The Age Old Question.
There is one question I am asked more often by more anglers than any other, whether in the fly shop or on the phone. It seems like a simple enough question, at least to the one asking it: “What flies should I use?”
The answer is not as simple as you may think.
My reply almost always begins with a question of my own: “Well . . . where are you headed?” Silence usually takes hold for several seconds–sometimes longer. Long enough, I suspect, for the caller to glance at his or her fishing partner and decide if they can trust me with knowledge of their secret fishing spot.
Fishing Locations Matter when selecting fly choice.
Fly choice always depends on where you plan to fish. Obvious, Right? Yes, obvious–but not necessarily for the reasons you may think.
You might expect that I will begin to explain that water A has different bugs than water B, so a fly that fish eat in water A likely won’t be as effective in water B. But you probably already know that—it’s pretty much undergraduate stuff, Angling 101. Let’s take a look at the syllabus for a more advanced graduate degree.
Welcome to Angling 400, Advanced Fly Selection. In this course, we will consider an important but sometimes overlooked influence on flies followed and flies swallowed.
We are not talking about your new low flow shower heads here people.
We are talking about the amount of fishing pressure applied by you and other anglers.
Many of us have been blessed with the experience of stumbling across a rarely fished water, or timing a trip perfectly to find a water recently stocked with inexperienced hatchery fish, and have had the resident fish eagerly take almost any fly we threw their way. And–undergraduates that we were–we enthusiastically accepted the seemingly obvious conclusion: “I’m the greatest fisher in the world!”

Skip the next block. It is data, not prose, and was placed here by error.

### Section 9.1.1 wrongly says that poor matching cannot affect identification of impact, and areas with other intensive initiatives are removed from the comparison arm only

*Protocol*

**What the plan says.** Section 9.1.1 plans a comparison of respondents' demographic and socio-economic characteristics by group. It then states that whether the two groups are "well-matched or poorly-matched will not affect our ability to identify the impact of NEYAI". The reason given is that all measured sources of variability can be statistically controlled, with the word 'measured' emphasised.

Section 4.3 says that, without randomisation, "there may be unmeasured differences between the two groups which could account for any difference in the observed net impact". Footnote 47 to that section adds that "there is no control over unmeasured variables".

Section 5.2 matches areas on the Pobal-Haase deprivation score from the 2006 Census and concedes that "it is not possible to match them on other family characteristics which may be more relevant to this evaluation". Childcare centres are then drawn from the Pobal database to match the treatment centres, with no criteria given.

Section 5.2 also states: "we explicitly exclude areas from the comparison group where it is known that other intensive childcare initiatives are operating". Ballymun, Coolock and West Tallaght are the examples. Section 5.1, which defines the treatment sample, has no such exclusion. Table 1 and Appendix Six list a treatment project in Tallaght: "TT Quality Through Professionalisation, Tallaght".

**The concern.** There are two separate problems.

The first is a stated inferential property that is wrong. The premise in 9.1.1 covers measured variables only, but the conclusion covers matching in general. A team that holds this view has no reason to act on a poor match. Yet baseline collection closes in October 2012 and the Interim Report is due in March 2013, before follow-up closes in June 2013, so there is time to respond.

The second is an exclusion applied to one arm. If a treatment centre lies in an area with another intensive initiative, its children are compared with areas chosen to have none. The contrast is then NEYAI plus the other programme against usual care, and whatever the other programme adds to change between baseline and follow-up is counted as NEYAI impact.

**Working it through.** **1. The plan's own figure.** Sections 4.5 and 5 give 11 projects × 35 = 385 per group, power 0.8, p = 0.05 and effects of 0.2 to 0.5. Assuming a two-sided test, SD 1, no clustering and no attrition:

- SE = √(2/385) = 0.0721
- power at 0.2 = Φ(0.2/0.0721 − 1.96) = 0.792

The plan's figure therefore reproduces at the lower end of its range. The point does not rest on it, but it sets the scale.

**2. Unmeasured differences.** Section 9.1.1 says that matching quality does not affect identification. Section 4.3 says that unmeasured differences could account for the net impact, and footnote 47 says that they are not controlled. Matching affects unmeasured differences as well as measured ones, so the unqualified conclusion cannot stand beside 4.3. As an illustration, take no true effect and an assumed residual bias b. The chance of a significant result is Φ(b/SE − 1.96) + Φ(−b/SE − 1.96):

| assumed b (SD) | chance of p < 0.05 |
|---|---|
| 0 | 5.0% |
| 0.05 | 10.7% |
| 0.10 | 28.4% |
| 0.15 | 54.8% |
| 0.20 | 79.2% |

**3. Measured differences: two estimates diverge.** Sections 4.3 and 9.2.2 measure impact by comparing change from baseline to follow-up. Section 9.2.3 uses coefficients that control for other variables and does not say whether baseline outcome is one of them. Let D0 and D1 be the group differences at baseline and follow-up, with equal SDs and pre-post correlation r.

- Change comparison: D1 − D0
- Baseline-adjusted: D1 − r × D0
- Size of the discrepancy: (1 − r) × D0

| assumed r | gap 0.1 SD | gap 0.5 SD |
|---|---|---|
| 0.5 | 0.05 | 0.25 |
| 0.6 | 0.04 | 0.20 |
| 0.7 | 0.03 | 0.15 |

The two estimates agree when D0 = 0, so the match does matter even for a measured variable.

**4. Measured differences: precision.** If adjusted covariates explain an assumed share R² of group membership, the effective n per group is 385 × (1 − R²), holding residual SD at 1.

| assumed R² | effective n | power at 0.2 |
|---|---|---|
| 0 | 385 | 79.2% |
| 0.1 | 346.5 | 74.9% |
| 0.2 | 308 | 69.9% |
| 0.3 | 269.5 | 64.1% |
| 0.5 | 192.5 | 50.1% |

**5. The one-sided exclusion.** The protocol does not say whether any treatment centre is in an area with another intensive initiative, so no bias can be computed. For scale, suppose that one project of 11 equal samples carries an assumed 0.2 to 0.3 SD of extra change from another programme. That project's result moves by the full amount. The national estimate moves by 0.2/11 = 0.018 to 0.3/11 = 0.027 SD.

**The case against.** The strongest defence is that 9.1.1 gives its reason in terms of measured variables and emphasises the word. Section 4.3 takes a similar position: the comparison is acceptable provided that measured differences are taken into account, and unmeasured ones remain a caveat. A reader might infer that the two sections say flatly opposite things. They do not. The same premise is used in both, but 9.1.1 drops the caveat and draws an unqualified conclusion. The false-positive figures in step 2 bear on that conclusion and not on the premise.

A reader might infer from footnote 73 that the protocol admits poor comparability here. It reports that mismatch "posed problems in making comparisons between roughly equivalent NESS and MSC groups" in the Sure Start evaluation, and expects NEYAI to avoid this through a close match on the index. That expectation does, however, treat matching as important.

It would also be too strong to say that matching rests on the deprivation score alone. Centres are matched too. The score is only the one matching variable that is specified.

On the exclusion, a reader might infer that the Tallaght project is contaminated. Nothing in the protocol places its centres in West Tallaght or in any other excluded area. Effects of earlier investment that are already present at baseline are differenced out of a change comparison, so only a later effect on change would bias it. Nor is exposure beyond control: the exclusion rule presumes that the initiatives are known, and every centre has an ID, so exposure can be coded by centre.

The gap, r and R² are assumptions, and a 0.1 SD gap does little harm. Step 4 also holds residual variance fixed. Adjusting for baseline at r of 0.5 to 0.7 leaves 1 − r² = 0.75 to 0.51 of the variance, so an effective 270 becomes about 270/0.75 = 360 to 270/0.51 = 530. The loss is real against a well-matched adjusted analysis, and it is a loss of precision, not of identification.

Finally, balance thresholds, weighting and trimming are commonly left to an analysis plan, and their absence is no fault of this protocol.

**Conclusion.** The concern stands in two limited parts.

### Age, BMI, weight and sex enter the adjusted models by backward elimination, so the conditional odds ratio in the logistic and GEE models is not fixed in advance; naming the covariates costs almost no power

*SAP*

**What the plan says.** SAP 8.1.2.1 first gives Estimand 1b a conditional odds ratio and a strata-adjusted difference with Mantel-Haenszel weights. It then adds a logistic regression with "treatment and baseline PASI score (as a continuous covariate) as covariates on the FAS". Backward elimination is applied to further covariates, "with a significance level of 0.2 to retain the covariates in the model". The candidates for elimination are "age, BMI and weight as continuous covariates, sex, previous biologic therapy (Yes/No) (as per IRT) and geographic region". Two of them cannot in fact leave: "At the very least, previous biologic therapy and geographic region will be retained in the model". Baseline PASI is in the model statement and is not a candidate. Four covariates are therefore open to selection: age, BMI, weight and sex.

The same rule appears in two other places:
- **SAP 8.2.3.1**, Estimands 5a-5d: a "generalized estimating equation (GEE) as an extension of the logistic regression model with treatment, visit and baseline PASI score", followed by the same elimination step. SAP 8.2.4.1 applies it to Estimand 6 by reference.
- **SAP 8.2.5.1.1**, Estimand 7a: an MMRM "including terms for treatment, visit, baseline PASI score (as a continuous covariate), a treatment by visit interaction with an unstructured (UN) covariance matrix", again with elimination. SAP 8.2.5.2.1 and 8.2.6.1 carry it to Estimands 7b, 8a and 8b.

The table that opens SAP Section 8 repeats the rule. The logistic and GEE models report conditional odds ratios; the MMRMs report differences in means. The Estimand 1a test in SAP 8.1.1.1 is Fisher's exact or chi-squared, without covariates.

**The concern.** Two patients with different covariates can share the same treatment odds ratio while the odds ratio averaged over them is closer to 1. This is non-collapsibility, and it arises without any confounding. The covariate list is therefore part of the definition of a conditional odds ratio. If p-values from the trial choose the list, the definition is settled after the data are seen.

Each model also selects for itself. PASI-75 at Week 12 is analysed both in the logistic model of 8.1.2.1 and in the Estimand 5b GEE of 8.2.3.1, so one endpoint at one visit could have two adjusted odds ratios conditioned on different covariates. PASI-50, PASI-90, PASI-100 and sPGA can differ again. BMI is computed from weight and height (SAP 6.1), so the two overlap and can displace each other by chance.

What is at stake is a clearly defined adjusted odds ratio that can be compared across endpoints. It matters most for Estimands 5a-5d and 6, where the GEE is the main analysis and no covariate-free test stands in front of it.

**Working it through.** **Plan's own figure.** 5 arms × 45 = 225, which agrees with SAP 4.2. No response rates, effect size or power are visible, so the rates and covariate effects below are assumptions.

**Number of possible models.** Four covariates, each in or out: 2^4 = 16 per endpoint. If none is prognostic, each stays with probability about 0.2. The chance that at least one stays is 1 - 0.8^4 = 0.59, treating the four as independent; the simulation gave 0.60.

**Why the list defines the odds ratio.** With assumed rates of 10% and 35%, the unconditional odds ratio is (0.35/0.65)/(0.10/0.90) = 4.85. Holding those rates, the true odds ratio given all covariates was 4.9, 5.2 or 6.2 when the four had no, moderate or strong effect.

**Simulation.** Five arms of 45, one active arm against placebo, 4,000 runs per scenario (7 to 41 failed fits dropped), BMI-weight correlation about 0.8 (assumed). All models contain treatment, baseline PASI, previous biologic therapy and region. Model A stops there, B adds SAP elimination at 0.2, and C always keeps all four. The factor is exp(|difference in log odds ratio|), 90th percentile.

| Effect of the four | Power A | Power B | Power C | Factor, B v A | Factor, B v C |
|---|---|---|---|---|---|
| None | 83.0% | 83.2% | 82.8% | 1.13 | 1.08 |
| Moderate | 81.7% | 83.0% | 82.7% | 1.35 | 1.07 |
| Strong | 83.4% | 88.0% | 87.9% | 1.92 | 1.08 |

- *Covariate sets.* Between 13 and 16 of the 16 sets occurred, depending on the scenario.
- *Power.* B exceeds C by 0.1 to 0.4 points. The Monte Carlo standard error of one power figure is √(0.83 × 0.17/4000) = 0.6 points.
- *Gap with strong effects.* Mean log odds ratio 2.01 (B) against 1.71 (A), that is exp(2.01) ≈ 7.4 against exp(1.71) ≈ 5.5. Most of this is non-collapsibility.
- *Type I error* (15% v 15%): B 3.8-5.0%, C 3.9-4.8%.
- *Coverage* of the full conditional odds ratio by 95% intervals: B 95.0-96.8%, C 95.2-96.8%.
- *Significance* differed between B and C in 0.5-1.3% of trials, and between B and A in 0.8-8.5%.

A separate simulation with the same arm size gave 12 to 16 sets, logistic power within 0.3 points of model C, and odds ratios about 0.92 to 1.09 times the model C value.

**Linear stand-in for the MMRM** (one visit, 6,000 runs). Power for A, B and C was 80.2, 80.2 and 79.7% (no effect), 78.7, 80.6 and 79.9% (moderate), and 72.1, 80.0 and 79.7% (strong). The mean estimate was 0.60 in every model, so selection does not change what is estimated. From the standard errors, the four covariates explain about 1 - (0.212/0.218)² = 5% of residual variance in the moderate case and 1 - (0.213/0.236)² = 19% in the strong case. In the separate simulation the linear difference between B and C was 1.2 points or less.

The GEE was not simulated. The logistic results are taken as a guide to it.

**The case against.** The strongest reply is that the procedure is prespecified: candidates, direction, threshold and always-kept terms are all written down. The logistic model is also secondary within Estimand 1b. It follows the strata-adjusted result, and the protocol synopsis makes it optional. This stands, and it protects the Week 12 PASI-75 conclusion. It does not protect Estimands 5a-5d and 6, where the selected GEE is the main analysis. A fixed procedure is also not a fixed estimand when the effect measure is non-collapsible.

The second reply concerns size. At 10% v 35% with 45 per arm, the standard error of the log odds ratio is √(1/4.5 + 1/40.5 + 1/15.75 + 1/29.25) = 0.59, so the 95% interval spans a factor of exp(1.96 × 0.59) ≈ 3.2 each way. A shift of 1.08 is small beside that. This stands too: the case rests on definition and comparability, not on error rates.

But reality has a nasty habit of deflating enthusiasm. As more and more people fish a particular water, several things happen, each doing its part to remind us that “greatest” is a relative and temporary term, especially when applied to anglers.
- Fish that exhibit certain behaviors are caught, kept, and cooked, or whatever, thus removing them from the equation. or…
- Because only you and your “catch and release crew” fish this spot. the fishes very behavior changes.
Because Science Said so
You don’t just have to believe me, I’ve scientists for that. In a study done by researchers in Norway, it was found that, fish preferentially avoided the same lures. I’ve often noticed this from personal experience as well. Picture a Trico hatch and a Brown trout feeding with regular consistency. After I hooked that beauty with my Griffith gnat, it continued to feed but it showed no more interest in that fly. When I changed to a to a different pattern, I was immediately rewarded with another rise. I guided two other fishermen to that same fish over the remaining week of the hatch, and the pattern continued. Once a fly was hit–with an unpleasant (from the perspective of the fish, of course) result–it was removed from the menu for some time.
“Let me explain… No, there is too much. Let me sum up.”
The more often a water is fished the more likely that the behavior of the fish will change.
It means that that when you “killed it” last month on a yellow Sallie, you can just about guarantee that hatch is over and you will likely need to try something else. Right?
Wrong!!! it just might be that another angler has fished that spot five times each day since you left! And chances are that they also fished a yellow Sallie, and that fish has decided that bad things happen when it feeds in that location on yellow Sallies.
So what Flies then?
It all comes back to “well where are you headed?” if you’re headed to a water that is heavily pressured, you might want to try something new, or something different. Perhaps it might be as simple as fishing the faster water instead of the pools, fish deeper instead of on the surface; anything to crack the code of fish behavior on that particular water.
One thing is for certain; the fish have got to be eating! It’s your job to figure out the what, the when, and the where. A good fly shop or guide will have done some of this leg work for you, and can share the information and flies you need to be successful on that particular water, and not just sell you another handful of yellow Sallies.
And then, when you realize that fishing requires a bit of problem solving, trial and error, intuition–whatever you might want to call it–you can (sometimes) with some justification call yourself a great angler, knowing that the fish will continue to do what they can to contradict that conclusion.
If all this still left you with some confusion…. we suggest a size 14 sparkle caddis pupae.